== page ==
This column originally appeared on Real Money Pro at 8:37 a.m. EDT on June 24.
NEW YORK (Real Money) --
"It's you who are telling me; opening my eyes to things I'd looked at so long that I'd ceased to see them."Risk happens fast. We all knew that last week was coming, that last week was inevitable. I (prematurely) cautioned in January-February (and in the ensuing months) that this market day would come -- a day in which the liquidity, so necessary to recover the world's economies from the Great Decession, would come to an end. Or, at the very least, I suggested that its ending would begin to be discounted well in advance of the triggering event. I worried that a period lies ahead in which both stock and bond prices fall at the same time, breaking the correlation of the last few years. I argued that tepid global economic growth would render the recovery vulnerable to policy mistakes and exogenous events and/or black swans. I warned that the Fed's quantitative easing was losing its impact, that trickle-down was helping only a small segment of the U.S. population (i.e., the wealthy) and that the liquidity provided by QE was widening the disconnect between stock prices and the real economy. I questioned the wisdom of expanding valuations in the face of slowing economic growth, a challenging profit landscape and the diminished impact of central bank easing. I expressed the argument that structural headwinds were being ignored (over the cloak of zero interest rates and massive liquidity). Despite over four years of easy money, the U.S. was left with still-punkish sub-2% real GDP growth, far from the well-balanced and self-sustaining growth that was sought after by extreme and unprecedented loose monetary policy. I wrote that the investment world was flat and not even the U.S. was an island and uncoupled from the rest of the globe. I worried about the eurozone and its incomplete reform initiatives and still-recessionary economic existence. I was skeptical that China's economy could continue its world-leading growth rates amid empty cities and developments and questionable/sketchy reporting of economic data. I observed that the market's ramp was exaggerated by high-frequency-trading programs tied into price momentum strategies and ETFs (particularly those of a leveraged kind) that rebalance with frequency.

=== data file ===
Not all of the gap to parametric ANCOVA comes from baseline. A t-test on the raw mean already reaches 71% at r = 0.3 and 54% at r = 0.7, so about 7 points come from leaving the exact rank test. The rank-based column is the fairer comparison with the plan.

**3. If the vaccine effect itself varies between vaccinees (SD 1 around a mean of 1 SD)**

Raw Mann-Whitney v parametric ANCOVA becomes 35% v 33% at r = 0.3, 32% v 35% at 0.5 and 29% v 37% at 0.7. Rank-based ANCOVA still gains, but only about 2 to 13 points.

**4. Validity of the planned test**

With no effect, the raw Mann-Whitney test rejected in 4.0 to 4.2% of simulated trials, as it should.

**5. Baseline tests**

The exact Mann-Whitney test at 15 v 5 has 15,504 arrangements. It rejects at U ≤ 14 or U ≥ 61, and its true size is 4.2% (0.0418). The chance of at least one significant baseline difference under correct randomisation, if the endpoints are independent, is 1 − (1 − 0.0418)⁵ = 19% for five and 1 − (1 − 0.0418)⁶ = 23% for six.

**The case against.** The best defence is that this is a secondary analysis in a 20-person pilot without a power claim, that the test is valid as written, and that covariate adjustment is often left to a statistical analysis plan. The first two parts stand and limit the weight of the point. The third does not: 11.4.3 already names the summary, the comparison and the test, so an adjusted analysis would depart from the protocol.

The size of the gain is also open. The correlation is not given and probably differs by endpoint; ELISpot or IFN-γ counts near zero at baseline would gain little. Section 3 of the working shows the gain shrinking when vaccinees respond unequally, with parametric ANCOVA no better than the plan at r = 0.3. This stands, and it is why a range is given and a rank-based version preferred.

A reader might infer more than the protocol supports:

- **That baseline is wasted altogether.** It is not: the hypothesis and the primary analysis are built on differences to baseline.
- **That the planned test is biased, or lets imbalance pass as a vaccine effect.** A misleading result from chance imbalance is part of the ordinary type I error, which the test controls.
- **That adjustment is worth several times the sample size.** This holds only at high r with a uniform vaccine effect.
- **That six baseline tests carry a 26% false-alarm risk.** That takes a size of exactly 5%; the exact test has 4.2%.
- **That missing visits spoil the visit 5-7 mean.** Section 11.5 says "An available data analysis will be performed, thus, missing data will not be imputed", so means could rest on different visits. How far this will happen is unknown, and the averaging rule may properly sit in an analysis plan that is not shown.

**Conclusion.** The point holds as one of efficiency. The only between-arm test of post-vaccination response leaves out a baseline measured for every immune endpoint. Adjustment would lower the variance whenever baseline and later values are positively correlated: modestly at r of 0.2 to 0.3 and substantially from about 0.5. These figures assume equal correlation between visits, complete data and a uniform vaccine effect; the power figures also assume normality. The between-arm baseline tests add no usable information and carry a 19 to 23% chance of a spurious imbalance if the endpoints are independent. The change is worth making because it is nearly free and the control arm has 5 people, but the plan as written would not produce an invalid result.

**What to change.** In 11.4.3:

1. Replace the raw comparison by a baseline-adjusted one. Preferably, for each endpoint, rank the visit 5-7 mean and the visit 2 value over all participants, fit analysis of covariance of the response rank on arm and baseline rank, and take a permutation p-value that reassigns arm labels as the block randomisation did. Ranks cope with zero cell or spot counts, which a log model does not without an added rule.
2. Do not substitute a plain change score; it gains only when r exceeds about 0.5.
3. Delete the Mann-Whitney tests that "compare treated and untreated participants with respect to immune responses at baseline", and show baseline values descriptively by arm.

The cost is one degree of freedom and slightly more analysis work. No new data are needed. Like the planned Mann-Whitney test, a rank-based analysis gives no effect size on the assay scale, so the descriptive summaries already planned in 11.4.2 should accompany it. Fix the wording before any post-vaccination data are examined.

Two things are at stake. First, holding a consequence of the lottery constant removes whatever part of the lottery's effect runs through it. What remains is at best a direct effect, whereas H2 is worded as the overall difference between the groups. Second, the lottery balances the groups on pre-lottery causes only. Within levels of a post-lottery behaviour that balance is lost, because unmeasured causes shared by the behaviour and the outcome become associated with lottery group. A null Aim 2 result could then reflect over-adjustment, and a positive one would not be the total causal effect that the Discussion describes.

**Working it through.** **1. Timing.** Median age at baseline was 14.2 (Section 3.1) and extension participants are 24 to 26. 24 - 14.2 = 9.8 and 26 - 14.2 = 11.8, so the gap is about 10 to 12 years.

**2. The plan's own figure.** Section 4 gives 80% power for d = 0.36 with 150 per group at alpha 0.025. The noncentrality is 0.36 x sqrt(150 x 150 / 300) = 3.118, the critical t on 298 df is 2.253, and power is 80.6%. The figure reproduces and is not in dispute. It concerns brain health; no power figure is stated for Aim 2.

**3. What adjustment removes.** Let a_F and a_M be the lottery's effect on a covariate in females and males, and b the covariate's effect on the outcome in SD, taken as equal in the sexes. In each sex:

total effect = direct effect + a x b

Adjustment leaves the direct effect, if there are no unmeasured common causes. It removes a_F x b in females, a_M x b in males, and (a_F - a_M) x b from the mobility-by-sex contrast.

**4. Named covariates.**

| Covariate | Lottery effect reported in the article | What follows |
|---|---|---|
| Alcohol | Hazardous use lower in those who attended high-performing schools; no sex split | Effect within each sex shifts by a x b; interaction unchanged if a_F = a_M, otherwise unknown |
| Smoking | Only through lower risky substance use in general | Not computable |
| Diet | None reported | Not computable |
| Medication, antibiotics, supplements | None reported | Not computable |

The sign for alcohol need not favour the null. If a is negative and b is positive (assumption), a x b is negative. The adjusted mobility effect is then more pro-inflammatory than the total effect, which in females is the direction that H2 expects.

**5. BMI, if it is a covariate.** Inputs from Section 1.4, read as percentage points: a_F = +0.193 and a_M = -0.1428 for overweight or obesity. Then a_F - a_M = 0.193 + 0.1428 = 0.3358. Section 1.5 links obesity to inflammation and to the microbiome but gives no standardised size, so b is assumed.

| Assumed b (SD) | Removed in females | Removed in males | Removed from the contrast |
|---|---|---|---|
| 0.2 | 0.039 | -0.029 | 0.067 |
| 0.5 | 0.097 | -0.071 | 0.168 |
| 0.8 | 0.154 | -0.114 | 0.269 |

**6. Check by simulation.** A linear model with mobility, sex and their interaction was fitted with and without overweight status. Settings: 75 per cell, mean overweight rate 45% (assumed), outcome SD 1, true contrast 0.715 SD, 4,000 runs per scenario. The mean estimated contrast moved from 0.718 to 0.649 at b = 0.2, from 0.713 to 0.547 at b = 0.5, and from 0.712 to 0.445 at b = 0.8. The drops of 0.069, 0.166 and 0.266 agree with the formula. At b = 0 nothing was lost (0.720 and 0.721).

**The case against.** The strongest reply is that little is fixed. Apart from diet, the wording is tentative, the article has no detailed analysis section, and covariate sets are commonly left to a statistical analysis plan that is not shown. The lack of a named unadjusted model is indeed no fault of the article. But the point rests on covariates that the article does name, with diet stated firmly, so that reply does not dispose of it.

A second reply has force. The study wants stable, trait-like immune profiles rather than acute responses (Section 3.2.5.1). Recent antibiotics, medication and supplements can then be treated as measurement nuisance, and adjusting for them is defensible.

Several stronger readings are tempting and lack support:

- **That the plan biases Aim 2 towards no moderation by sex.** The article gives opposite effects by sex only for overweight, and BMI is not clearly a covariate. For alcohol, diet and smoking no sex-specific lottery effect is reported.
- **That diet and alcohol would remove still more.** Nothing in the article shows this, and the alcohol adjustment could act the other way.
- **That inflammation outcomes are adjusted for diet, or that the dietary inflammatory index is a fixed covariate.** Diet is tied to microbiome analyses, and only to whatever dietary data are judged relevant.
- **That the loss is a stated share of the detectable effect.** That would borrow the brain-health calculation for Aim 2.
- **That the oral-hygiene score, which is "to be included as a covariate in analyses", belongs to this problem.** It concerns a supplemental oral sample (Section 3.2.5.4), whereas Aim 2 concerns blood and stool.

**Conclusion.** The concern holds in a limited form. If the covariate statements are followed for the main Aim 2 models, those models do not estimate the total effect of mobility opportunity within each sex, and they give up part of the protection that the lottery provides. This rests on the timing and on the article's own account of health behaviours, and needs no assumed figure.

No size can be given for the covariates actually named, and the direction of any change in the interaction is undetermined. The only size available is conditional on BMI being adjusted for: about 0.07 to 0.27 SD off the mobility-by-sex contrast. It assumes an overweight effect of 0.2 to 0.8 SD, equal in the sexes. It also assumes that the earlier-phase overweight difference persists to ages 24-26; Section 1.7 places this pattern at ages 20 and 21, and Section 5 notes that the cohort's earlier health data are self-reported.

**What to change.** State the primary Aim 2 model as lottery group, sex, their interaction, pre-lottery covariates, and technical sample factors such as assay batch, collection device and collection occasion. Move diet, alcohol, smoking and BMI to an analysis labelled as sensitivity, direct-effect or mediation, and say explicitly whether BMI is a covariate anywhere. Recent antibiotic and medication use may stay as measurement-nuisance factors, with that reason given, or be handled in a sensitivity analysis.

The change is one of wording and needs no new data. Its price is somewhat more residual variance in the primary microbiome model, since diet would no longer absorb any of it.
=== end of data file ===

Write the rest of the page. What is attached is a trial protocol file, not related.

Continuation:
-- Edith Wharton, The Age of Innocence
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